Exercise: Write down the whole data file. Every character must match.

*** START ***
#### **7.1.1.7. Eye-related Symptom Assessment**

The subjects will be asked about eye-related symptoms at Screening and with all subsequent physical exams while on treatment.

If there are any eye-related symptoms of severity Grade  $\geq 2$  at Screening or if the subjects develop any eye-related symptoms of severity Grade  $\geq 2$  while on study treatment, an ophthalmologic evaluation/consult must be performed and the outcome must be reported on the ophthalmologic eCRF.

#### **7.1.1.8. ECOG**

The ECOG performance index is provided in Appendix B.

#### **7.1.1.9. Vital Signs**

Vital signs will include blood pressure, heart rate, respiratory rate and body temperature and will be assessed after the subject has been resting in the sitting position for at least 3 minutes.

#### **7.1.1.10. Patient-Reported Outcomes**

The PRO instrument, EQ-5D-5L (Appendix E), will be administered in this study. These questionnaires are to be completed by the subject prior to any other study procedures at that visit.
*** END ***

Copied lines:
#### **7.1.1.7. Eye-related Symptom Assessment**

The subjects will be asked about eye-related symptoms at Screening and with all subsequent physical exams while on treatment.

If there are any eye-related symptoms of severity Grade  $\geq 2$  at Screening or if the subjects develop any eye-related symptoms of severity Grade  $\geq 2$  while on study treatment, an ophthalmologic evaluation/consult must be performed and the outcome must be reported on the ophthalmologic eCRF.

#### **7.1.1.8. ECOG**

The ECOG performance index is provided in Appendix B.

#### **7.1.1.9. Vital Signs**

Vital signs will include blood pressure, heart rate, respiratory rate and body temperature and will be assessed after the subject has been resting in the sitting position for at least 3 minutes.

#### **7.1.1.10. Patient-Reported Outcomes**

The PRO instrument, EQ-5D-5L (Appendix E), will be administered in this study. These questionnaires are to be completed by the subject prior to any other study procedures at that visit.